Iron is a mineral that serves several essential functions; it primarily supplies oxygen throughout your body as a part of red blood cells. It is an important nutrient, which means you must get it from food. The daily value is 18 mg.

Shellfish is both delicious and healthy. Iron is abundant in all shellfish, but clams, oysters, and mussels are particularly rich. Heme iron, which is present in shellfish, is easier for your body to absorb than the non-heme iron found in plants. A 3.5-ounce serving of clams also contains 26 grammes of protein, 24% of the daily value for vitamin C, and 4,125% of the daily value for vitamin B12. Shellfish, in fact, are high in minerals and have been shown to raise the level of heart-healthy HDL cholesterol in your blood. Despite valid worries about mercury and toxins in some fish and shellfish, the benefits of eating seafood clearly outweigh the risks.

Spinach is loaded with many health benefits. It’s a great source of protein. Raw spinach contains 2.7 milligrammes of iron (about 15% of the daily value) in around 3.5 ounces (100 grammes). Although spinach contains non-heme iron, which is poorly absorbed, it is also high in vitamin C. This is significant because vitamin C improves iron absorption. Spinach is also high in carotenoids, which are antioxidants that may lower your cancer risk, reduce inflammation, and protect your eyes from disease. Eating spinach and other leafy greens with fat aids absorption of carotenoids, so mix your spinach with a healthy fat like olive oil.

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Liver and other organ meats: Organ meats are high in nutrients. Iron-rich organs such as the liver, kidneys, brain, and heart are popular. For example, a 3.5-ounce (100-gram) serving of beef liver contains 6.5 milligrammes of iron, or 36% of the daily value.Organ meats are also high in protein and include B vitamins, copper, and selenium, among other nutrients. The liver is very high in vitamin A, delivering 1,049.9 percent of the daily value (DV) per 3.5-ounce dose. Moreover, organ meats are one of the best sources of choline, a critical ingredient for brain and liver health that many individuals lack.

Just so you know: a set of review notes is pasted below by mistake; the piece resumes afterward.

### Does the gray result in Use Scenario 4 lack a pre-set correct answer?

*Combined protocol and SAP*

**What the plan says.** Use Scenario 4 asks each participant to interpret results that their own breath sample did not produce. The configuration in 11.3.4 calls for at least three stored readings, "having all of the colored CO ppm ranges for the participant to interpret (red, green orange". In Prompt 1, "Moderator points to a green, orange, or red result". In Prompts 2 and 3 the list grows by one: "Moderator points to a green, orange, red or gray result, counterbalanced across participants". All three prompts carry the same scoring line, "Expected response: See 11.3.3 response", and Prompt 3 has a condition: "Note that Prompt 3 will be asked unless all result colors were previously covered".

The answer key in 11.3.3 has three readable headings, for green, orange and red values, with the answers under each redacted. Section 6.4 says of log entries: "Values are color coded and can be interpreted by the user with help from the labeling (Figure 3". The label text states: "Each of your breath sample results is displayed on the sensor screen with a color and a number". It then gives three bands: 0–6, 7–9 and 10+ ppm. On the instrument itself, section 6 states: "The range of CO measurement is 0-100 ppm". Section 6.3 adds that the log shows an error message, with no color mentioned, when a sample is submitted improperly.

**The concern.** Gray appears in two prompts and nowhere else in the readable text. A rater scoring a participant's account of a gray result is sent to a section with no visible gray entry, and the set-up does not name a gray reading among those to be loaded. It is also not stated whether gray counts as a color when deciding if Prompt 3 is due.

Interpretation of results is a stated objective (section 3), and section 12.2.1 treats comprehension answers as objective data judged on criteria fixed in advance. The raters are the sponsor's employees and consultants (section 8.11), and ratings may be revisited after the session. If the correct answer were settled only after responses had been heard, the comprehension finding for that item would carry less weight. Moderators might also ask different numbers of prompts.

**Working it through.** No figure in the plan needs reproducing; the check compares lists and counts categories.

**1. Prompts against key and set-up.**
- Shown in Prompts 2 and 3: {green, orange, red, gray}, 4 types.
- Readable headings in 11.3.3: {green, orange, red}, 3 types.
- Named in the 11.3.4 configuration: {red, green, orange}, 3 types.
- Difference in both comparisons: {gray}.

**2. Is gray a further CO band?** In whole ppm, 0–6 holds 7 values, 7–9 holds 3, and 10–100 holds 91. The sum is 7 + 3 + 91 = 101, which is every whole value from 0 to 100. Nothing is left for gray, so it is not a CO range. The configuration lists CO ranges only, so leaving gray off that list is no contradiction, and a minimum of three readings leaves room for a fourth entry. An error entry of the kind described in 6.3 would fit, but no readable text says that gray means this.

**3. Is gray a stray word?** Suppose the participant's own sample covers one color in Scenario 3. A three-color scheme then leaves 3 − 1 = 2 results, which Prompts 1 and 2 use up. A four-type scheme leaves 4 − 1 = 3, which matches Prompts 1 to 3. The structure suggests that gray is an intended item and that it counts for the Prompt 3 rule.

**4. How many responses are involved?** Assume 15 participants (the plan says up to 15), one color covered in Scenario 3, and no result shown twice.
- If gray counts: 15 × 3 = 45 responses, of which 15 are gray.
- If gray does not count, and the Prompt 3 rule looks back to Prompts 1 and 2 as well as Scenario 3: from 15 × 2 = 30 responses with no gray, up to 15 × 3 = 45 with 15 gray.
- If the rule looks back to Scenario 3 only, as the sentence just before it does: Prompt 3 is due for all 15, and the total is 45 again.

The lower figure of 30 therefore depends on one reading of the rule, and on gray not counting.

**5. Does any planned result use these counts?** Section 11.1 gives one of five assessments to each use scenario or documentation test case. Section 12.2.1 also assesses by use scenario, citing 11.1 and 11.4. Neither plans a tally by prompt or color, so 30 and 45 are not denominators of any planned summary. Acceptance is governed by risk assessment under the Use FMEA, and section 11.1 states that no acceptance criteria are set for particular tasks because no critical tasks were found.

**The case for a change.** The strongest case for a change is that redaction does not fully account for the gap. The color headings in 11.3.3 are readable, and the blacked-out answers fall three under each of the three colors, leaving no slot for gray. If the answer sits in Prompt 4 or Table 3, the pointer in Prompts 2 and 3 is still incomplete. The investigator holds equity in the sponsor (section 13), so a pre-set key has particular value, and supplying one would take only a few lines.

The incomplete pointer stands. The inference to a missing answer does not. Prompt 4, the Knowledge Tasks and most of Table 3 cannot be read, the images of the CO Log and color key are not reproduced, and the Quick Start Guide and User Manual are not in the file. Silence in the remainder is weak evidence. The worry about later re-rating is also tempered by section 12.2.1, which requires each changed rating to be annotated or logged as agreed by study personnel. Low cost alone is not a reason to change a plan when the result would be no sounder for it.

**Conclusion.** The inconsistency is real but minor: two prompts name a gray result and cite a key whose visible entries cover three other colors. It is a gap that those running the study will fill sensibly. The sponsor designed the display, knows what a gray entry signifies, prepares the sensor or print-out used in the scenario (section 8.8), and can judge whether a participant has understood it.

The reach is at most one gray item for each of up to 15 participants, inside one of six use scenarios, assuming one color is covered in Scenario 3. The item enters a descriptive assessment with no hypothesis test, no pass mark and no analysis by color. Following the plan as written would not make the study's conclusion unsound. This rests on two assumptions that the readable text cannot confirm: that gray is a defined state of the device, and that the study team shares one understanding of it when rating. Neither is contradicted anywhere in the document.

Legumes: Legumes are packed with nutrients. Some of the most common legumes are beans, peas, lentils, chickpeas, and soyabeans. They are a rich source of iron. Including black beans, navy beans, and kidney beans in your food can boost your iron intake. Legumes are also a good source of magnesium, potassium, and folate. To level up your iron content, eat legumes with tomatoes, greens, and citrus fruits.

Red meat: Red meat contains essential nutrients. 3.5 ounces of serving ground beef can contain 2.7 milligrammes of iron, which is 15% of the daily value. Meat is also a rich source of zinc, protein, selenium, and other B vitamins.